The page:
Despite its dry landscape, Qatar has one of the world’s highest domestic water consumption rates.
Muslims in Qatar say more efforts can be made to be mindful of how much water is used at mosques nationwide as worshippers prepare for prayers.
As per Islamic guidance, Muslims must cleanse themselves using water, in a process called ablution, before stepping onto the prayer mat for their five daily prayers. However, calls have now been made to ensure an end to over usage of water at prayer facilities across the country, where scenes of running taps are a regular occurrence.
Saiful Pranto, a resident of Qatar’s Education City Male Housing, said methods can be enforced to avoid such incidents and conserve water consumption at local mosques.
“We can set, or such, install efficient water fixtures which will measure water savings by its implementation. As well, we can promote awareness about water conservation through different environmental signage and uses of natural resources, and encouraging responsible water uses,” Pranto told Doha News.
Pranto, who is an an active member of the Qatar Faculty of Islamic Studies (QFIS) Masjid Circle, a group dedicated to the coordination of prayer, said he tries to be conscious of his own consumption during ablution (wudhu).
“I am mindful about my water consumption. I am always vigilant about any leaks or drips to prevent water wastage, as I aim to always contribute to a more sustainable and responsible approach towards vital water resources,” Pranto added.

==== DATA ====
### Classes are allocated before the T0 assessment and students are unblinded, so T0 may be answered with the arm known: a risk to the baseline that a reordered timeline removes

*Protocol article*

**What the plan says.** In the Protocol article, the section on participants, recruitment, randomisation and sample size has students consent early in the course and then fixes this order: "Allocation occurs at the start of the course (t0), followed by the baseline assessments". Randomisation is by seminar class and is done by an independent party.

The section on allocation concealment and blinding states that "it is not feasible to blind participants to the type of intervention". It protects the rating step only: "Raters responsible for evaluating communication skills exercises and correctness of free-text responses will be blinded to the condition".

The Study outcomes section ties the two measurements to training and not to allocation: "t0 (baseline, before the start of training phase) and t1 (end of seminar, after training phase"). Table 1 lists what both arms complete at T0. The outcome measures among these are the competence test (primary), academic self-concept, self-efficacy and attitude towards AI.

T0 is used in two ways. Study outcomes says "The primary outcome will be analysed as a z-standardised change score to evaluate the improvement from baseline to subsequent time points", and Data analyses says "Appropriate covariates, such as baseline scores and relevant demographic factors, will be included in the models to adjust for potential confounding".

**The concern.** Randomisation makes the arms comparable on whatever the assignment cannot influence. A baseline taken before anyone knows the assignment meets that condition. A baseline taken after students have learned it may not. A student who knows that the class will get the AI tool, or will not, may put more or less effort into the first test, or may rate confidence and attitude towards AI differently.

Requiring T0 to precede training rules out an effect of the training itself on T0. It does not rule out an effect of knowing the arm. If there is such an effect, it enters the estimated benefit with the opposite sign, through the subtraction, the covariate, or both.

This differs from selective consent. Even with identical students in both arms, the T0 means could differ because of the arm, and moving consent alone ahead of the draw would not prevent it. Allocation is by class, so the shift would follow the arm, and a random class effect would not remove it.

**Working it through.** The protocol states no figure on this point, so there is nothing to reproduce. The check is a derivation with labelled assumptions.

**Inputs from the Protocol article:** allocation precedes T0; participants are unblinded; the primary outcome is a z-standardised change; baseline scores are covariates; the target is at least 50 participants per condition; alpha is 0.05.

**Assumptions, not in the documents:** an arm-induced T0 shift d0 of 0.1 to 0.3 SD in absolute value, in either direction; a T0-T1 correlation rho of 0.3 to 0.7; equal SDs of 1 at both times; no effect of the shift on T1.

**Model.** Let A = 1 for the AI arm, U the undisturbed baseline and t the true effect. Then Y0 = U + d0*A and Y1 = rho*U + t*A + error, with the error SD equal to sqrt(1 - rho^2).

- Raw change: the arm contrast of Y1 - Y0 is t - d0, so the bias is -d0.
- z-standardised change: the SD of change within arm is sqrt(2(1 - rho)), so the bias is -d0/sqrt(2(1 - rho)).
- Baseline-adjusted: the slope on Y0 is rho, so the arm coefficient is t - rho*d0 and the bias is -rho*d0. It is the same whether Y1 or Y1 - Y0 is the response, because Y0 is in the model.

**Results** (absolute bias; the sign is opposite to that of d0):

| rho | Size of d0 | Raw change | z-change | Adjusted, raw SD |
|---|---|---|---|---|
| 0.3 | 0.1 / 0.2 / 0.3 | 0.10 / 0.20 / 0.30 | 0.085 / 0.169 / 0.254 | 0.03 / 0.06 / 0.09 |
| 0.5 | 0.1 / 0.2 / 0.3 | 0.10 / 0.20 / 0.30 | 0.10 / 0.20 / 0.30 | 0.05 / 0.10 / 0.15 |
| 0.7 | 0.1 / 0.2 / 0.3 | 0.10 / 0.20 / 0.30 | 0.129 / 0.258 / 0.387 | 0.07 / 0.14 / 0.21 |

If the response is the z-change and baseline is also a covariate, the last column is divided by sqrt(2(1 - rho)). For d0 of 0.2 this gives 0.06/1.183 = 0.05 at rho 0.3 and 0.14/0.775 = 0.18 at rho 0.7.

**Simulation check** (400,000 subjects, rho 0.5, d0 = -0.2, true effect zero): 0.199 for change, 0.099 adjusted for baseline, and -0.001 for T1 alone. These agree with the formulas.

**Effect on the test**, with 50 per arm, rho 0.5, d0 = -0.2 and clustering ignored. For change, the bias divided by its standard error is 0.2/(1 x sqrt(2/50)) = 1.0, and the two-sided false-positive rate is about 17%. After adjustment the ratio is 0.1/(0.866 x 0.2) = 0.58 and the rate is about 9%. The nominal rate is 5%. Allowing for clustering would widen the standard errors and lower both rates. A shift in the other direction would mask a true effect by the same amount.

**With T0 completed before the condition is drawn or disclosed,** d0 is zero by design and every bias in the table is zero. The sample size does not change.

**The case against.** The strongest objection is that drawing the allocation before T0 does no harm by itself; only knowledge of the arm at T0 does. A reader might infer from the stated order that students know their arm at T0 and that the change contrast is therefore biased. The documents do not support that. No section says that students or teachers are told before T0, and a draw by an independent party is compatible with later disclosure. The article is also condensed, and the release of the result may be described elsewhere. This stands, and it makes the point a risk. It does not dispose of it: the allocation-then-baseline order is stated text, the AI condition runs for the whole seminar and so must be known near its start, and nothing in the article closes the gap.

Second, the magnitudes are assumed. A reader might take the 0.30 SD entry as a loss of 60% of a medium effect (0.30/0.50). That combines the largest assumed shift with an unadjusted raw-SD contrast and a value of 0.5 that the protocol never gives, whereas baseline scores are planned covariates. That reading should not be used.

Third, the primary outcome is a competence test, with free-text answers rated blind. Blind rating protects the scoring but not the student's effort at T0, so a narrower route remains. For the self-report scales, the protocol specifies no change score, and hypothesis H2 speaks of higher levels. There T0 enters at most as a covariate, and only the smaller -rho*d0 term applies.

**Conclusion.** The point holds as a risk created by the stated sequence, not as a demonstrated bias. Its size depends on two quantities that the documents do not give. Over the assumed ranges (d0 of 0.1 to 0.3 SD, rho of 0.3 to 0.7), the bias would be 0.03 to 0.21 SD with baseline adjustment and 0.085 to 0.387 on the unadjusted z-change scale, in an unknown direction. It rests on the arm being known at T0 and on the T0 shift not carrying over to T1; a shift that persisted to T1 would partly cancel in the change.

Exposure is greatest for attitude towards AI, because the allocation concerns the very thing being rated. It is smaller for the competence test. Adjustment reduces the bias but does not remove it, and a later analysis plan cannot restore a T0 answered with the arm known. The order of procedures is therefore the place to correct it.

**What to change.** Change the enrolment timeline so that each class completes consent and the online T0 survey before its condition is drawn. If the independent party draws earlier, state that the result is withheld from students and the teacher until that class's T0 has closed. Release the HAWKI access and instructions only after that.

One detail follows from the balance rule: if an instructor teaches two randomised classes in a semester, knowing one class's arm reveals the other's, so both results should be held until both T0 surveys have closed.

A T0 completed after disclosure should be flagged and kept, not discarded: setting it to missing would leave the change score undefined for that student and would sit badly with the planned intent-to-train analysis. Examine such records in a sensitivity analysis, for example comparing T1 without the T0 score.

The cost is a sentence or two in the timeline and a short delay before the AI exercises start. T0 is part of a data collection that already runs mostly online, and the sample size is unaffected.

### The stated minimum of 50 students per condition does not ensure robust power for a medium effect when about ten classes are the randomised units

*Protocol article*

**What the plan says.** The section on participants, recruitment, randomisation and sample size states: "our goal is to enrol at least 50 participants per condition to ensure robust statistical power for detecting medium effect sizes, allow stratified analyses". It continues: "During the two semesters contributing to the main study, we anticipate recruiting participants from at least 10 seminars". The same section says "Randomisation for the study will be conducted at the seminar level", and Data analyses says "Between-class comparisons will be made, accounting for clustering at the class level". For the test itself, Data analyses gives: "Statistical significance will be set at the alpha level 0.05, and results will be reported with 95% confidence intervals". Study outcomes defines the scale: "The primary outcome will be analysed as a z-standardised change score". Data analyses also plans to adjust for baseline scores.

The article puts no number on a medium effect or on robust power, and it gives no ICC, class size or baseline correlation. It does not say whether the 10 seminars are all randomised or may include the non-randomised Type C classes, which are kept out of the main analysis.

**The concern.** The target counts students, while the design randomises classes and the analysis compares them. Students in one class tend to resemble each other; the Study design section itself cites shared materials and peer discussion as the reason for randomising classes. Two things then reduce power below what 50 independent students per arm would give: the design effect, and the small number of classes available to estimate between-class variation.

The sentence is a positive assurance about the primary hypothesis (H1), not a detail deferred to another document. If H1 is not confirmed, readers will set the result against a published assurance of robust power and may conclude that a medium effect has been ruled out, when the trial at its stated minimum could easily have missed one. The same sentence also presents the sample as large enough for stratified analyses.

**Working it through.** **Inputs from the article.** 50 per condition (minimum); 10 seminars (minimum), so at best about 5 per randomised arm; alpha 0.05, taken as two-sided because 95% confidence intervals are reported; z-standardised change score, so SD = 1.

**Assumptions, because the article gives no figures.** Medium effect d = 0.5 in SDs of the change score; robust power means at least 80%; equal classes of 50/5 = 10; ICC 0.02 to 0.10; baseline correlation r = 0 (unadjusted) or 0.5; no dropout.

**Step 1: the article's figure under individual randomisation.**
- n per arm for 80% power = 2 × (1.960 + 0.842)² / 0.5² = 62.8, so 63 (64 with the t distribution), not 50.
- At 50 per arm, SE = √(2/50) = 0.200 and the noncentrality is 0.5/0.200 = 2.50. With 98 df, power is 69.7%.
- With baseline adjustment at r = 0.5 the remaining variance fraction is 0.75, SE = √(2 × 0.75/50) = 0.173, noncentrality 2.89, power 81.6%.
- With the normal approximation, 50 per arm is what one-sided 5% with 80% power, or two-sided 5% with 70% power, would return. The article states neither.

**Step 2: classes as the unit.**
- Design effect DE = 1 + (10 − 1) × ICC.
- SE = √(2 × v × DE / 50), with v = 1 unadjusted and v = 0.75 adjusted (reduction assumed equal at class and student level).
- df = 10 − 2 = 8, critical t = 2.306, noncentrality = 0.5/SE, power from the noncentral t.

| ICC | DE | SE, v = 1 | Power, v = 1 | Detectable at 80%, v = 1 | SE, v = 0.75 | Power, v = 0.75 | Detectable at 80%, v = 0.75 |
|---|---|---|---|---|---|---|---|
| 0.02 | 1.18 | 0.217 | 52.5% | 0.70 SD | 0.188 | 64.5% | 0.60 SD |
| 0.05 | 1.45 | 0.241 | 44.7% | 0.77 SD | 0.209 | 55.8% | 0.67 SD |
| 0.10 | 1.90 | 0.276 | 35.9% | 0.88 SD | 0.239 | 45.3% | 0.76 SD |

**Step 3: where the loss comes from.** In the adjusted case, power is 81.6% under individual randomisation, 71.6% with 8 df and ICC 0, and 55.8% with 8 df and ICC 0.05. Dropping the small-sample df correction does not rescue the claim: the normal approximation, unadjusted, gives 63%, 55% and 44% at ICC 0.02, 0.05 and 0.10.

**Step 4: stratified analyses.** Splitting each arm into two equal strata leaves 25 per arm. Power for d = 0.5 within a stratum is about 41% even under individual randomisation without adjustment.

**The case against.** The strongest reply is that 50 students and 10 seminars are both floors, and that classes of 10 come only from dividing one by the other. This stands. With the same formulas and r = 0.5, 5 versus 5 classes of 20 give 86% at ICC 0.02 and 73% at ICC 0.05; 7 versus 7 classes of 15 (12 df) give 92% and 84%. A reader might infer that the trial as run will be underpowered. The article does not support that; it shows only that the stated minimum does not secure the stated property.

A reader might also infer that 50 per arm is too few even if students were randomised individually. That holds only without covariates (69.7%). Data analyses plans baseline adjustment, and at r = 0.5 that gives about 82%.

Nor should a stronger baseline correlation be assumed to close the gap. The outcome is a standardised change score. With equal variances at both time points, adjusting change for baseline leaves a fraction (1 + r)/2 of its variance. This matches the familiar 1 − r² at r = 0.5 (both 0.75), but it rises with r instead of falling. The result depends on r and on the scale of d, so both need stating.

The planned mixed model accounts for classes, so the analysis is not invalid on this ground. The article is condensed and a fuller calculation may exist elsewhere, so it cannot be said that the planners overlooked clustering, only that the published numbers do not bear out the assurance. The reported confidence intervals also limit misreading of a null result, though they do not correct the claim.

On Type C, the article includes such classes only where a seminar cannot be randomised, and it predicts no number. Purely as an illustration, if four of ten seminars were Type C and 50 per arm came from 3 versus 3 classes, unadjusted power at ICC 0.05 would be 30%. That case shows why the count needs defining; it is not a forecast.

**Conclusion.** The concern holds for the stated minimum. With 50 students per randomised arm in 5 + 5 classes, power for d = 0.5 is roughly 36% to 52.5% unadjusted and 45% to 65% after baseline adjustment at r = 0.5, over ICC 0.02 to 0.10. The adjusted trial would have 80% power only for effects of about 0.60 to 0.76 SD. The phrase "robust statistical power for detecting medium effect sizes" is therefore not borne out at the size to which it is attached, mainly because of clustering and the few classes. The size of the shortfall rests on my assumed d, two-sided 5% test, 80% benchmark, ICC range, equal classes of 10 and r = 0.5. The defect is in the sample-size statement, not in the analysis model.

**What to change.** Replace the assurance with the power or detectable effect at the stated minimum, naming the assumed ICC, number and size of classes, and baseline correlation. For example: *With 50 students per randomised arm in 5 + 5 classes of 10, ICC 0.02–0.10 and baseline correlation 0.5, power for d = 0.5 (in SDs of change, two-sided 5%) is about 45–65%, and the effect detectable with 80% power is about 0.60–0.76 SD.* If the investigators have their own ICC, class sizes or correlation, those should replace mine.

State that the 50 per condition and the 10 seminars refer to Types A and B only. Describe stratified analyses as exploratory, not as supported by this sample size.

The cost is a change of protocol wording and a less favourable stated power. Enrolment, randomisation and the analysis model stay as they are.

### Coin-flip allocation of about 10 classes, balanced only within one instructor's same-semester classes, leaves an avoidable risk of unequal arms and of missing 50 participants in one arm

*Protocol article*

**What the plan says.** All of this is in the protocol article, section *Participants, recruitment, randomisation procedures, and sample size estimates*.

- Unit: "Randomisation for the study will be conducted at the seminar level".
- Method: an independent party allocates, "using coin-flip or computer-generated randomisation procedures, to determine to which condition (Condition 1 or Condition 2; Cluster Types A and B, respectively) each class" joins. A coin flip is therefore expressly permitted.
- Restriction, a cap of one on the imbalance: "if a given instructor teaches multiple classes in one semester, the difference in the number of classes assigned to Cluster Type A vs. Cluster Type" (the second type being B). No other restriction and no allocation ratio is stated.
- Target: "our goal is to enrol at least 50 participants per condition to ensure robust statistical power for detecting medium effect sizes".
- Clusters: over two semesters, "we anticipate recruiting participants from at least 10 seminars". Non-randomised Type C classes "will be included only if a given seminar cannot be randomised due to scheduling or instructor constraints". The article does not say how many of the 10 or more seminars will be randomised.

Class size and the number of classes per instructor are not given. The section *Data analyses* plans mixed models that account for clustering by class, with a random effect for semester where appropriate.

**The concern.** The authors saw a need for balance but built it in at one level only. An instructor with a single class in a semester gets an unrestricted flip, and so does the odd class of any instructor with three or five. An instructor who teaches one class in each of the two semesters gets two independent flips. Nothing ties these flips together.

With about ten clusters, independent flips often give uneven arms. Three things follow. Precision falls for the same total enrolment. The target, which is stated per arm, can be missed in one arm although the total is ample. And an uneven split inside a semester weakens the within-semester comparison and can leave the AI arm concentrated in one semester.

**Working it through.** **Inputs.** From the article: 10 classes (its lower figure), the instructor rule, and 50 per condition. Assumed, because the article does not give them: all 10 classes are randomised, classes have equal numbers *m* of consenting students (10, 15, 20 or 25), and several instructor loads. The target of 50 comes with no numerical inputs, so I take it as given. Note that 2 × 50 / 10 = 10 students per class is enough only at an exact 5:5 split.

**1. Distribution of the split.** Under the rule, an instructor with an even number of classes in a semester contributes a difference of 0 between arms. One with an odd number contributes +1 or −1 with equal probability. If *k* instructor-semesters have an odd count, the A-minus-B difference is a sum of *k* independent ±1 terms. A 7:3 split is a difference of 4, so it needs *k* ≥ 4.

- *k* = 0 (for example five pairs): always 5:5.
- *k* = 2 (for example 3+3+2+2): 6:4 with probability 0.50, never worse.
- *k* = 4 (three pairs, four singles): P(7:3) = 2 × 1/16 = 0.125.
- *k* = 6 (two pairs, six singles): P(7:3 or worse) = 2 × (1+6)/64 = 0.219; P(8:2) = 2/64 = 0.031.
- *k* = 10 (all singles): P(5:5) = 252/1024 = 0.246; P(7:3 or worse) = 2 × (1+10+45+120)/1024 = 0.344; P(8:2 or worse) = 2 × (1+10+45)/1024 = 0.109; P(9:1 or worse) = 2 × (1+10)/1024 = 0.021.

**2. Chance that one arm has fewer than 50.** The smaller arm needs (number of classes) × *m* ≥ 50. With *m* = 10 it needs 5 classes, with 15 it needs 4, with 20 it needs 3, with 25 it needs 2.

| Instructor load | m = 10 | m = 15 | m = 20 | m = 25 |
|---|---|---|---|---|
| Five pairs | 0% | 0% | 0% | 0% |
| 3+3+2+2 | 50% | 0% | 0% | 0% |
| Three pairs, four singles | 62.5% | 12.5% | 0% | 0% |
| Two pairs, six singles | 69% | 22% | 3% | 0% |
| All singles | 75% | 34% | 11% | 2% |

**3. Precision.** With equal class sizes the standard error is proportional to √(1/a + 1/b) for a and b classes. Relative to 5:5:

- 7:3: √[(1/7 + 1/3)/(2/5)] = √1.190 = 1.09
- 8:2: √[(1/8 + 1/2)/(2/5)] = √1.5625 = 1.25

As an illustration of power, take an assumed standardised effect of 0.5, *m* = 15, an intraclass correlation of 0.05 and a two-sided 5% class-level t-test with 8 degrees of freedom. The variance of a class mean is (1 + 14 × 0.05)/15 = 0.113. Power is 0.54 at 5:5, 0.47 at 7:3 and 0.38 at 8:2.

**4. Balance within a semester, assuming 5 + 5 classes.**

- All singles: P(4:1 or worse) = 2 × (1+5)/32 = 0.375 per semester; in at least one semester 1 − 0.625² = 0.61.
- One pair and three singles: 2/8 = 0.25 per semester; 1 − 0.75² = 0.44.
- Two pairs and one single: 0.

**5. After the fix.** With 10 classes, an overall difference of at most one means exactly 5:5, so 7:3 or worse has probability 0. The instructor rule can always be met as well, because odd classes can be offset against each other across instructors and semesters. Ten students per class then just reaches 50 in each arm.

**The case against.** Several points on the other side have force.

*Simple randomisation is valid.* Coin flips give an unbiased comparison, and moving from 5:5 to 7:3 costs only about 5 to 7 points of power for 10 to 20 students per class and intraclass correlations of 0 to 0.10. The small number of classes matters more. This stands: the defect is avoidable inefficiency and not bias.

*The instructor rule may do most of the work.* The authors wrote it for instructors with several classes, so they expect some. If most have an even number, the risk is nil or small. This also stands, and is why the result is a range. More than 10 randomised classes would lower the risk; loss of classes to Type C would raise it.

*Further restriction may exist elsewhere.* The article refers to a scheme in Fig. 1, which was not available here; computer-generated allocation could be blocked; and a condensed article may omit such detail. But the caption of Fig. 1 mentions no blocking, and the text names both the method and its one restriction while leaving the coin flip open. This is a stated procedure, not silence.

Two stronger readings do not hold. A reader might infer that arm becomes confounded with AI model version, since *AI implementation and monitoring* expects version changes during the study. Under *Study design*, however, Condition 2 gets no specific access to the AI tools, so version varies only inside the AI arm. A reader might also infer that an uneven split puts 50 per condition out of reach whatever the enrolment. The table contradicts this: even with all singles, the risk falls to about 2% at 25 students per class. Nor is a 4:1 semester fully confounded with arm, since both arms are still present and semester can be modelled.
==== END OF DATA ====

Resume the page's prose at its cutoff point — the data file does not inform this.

Despite its dry landscape, Qatar has one of the world’s highest domestic water consumption rates. According to the Institution of Civil Engineers (ICE), Qatar’s water security remains one of the world’s most challenging issues in the country.
At an estimated 450 litres per person per day, Qatar’s domestic water consumption doubled between 2010 to 2020 amid a rise in the country’s permanent population.
For Abdiqani Ibrahim, a university student in Qatar, he believes the water problem is heightened especially by citizens not having to pay water bills, which he suggests enforces a lack of care for over consumption.
“Since living here, I’ve found that Qatar’s masjids aren’t advocates for water conservation, even during practices of wudhu,” Ibrahim told Doha News.
Somali-born Ibrahim said this is not the case in other countries around the world, particularly his homeland, where local mosques and congregations are dedicated to avoid wasting water at home and at ablution spaces inside places of worship.
“It’s a lot different from home. We would have lectures on water efficiency since it’s a finite resource not only in Somalia but worldwide,” Ibrahim expressed.
Despite this, the 23-year-old student believes that conversations by local imams are bound to happen sooner than later, especially with sustainability becoming a key area of focus for authorities in Qatar.
“Protecting the environment and helping sustainable development are and have been at the forefront of Qatar’s priorities. So I’m sure that there will be a discussion fixated on ansy inch of initiatives that aid in implementing such resolutions,” Ibrahim added.
In 2021, initiatives were raised on the issue of water used for ablution during the biweekly regular session of the Central Municipal Council (CMC) by Qatar officials. Qatar at the time was facing an air, land and sea blockade that forced authorities to ensure the country was self-sufficient in resources.
At the time, Hamad bin Lahdan al-Mohannadi suggested water can be reused to irrigate plants and trees around places of worship.
A vital ruling in Islam
Water occupies a key role in Islam and is recognised by followers as a blessing that is referenced precisely 63 times throughout the holy Quran.